In church this morning, we read a part of the Christmas story (Matthew 2:13-23) that doesn’t often make our pageants: the massacre of the all the children under the age of two in Bethlehem by King Herod. Jesus, Mary, and Joseph flee to Egypt. Jesus begins his life as a refugee in Africa. It is an event that is remembered as the Massacre of the Holy Innocents.
It is a deeply disturbing and troubling story, particularly to a culture that has come to associate Christmas with shepherds, wise men, the odd sugarplum fairy, and lots and lots of presents. It is easier to think about those things than it is to think about soldiers marching through the streets of Bethlehem looking for children to kill.
But by including this story in his telling of the Christmas story, I think Matthew is doing an important thing: he is telling the truth. The Christmas story contains this brutal and awful bit because the world that Jesus was born into really could be brutal and awful. Our world is no different, whether it is in violence in the Central African Republic, Syria, or South Sudan, or the more hidden brutality of children who go to bed hungry, people without a home at night, or any of the number of social problems in our society.
Christians are people who tell the truth. Christians are people who describe the world around them honestly, praising and rejoicing at appropriate times but also frankly confronting the difficult and challenging parts of our lives. The church is a community of truth-tellers.
I thought about this when I read about what Bishop Hilary Garang of Malakal, South Sudan told the BBC the other day: this violence is not right; we need mature leaders who are capable of settling their differences without resorting to violence. That is a moment of truth, particularly when political leaders are going around saying that their enemies have to be eliminated.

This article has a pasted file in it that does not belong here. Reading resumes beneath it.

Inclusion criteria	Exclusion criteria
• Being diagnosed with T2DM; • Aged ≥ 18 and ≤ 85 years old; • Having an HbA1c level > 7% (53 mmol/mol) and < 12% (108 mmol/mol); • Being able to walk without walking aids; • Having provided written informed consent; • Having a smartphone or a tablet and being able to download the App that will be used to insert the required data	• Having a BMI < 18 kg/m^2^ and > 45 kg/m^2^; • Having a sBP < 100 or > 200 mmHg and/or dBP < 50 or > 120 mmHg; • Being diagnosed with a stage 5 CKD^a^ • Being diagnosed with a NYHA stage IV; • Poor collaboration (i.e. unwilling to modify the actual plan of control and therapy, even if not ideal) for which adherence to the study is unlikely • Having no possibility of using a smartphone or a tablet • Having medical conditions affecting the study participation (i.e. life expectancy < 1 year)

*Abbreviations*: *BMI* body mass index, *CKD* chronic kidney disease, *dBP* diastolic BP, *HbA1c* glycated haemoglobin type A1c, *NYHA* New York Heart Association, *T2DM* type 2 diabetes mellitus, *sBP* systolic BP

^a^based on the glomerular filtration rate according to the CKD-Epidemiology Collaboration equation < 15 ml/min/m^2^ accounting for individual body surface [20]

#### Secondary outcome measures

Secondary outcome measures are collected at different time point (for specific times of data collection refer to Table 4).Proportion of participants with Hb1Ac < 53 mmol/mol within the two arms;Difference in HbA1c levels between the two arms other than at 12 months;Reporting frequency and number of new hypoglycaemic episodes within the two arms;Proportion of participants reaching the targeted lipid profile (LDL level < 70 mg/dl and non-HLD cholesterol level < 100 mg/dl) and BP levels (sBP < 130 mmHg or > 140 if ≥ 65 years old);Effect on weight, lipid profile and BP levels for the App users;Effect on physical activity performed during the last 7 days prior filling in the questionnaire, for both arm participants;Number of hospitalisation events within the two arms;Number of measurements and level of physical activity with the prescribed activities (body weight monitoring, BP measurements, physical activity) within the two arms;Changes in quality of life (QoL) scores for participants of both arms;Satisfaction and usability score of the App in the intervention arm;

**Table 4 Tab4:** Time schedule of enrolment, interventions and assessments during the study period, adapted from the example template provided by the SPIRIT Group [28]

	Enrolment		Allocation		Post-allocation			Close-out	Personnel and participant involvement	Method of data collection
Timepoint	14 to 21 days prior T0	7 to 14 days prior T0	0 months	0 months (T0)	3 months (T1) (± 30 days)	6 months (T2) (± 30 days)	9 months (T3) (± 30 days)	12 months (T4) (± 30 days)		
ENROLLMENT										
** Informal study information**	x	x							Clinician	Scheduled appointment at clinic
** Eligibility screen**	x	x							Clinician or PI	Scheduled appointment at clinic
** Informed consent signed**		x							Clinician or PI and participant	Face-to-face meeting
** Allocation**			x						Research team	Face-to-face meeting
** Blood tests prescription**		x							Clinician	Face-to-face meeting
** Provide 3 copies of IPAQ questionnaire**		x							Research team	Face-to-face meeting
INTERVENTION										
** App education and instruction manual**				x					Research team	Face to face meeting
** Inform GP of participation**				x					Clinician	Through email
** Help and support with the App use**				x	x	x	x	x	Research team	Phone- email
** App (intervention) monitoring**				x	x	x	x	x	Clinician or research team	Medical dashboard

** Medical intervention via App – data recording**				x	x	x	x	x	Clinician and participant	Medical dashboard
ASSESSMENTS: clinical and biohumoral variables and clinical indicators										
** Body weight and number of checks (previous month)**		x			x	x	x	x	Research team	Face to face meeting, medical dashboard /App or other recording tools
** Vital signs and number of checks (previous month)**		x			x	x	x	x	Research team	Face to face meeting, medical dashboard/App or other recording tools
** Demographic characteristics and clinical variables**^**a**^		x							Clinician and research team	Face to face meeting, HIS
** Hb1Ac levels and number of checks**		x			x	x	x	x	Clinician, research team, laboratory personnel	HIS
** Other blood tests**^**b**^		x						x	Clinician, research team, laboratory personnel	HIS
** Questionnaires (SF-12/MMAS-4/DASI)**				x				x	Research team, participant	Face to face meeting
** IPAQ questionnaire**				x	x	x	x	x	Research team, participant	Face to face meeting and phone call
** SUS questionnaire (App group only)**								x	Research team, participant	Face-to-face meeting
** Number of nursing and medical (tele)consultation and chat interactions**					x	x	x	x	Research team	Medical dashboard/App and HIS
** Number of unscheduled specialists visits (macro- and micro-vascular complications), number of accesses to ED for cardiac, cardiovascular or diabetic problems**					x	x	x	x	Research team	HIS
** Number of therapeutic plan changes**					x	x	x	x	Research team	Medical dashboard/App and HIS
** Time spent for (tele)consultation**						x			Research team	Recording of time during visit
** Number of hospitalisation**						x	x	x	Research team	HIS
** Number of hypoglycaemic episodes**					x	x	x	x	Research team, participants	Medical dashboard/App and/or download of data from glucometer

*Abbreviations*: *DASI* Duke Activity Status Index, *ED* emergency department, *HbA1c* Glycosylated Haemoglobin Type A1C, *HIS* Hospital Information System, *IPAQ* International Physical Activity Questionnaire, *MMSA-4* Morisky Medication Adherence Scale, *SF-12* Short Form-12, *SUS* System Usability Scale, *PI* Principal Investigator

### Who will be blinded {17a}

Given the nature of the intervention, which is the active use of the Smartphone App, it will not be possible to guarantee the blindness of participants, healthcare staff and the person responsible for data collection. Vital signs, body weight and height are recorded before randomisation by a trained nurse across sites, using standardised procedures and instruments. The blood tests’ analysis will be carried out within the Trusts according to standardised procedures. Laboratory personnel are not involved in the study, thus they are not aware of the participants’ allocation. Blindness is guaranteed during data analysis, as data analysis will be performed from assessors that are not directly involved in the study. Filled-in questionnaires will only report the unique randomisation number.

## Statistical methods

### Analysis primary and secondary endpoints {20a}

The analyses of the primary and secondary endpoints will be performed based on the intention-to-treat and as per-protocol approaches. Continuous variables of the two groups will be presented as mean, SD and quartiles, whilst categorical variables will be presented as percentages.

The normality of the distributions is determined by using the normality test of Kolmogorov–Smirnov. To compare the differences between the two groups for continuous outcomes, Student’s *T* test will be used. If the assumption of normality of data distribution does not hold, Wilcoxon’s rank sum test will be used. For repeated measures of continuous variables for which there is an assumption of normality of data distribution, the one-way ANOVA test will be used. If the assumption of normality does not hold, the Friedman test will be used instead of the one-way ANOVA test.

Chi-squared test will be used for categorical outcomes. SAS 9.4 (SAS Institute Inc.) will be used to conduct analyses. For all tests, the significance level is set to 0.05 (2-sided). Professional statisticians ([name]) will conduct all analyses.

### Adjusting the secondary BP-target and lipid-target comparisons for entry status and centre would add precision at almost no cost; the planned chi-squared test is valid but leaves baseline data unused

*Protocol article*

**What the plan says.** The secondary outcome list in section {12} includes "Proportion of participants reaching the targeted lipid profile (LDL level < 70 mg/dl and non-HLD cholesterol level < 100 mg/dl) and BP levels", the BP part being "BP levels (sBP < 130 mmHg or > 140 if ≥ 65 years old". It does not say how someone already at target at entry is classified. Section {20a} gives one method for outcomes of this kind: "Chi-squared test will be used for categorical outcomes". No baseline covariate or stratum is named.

But you don’t have to go all the way to South Sudan to tell the truth. This week, Rowan Williams—who is now, inter alia, the patron of a food-bank organization—criticized the government for its comments about people who seek help from food banks. He said, in part:
It is not political point-scoring to say that these are the realities of life in Britain today for a shockingly large number of ordinary people – not scroungers, not idlers – but men and women desperate to keep afloat and to look after their children or their elderly relatives.
In austerity Britain, where the need for food banks has exploded in recent years, this is simply telling the truth—even and especially if it makes those in power uncomfortable.
Christian truth-telling begins with ourselves. That is why our services have times of confession when we can honestly assess our own lives and hear the true words of forgiveness and absolution. Churches are places where when people ask us, “How are you?” we don’t have to feel pressured to say, “Oh, just fine,” but can say, “Well, actually things aren’t going so well. Will you pray with me?” That the church isn’t always this place is an indictment of the church that we should face honestly.
There really is a lot of hope and peace and love and joy in the Christmas story—just as there is in the world. But the Massacre of the Holy Innocents reminds us that that is not all there is. Christians are people who honestly face both the joys and the challenges of this world, who tell the truth about them, and who work to bring about God’s peace for our communities and this world.